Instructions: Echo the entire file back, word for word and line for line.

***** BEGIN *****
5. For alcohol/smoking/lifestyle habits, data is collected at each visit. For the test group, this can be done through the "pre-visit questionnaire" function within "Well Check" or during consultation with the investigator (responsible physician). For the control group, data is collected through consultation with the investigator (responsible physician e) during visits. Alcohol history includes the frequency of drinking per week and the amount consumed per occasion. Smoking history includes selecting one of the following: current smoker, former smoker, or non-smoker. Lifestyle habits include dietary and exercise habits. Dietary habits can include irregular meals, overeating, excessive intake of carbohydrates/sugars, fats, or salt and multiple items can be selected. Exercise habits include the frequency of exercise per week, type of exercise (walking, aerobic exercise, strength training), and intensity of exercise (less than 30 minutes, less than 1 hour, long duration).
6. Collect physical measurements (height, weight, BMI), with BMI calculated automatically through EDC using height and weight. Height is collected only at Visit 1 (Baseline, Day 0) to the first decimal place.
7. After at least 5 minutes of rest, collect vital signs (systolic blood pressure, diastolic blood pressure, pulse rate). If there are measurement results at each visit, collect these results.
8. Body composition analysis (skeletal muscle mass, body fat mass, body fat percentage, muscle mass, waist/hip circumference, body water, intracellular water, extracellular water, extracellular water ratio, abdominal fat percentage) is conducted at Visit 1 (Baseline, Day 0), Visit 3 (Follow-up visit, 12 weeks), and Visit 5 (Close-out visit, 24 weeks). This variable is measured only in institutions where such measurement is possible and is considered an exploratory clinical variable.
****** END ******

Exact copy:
5. For alcohol/smoking/lifestyle habits, data is collected at each visit. For the test group, this can be done through the "pre-visit questionnaire" function within "Well Check" or during consultation with the investigator (responsible physician). For the control group, data is collected through consultation with the investigator (responsible physician e) during visits. Alcohol history includes the frequency of drinking per week and the amount consumed per occasion. Smoking history includes selecting one of the following: current smoker, former smoker, or non-smoker. Lifestyle habits include dietary and exercise habits. Dietary habits can include irregular meals, overeating, excessive intake of carbohydrates/sugars, fats, or salt and multiple items can be selected. Exercise habits include the frequency of exercise per week, type of exercise (walking, aerobic exercise, strength training), and intensity of exercise (less than 30 minutes, less than 1 hour, long duration).
6. Collect physical measurements (height, weight, BMI), with BMI calculated automatically through EDC using height and weight. Height is collected only at Visit 1 (Baseline, Day 0) to the first decimal place.
7. After at least 5 minutes of rest, collect vital signs (systolic blood pressure, diastolic blood pressure, pulse rate). If there are measurement results at each visit, collect these results.
8. Body composition analysis (skeletal muscle mass, body fat mass, body fat percentage, muscle mass, waist/hip circumference, body water, intracellular water, extracellular water, extracellular water ratio, abdominal fat percentage) is conducted at Visit 1 (Baseline, Day 0), Visit 3 (Follow-up visit, 12 weeks), and Visit 5 (Close-out visit, 24 weeks). This variable is measured only in institutions where such measurement is possible and is considered an exploratory clinical variable.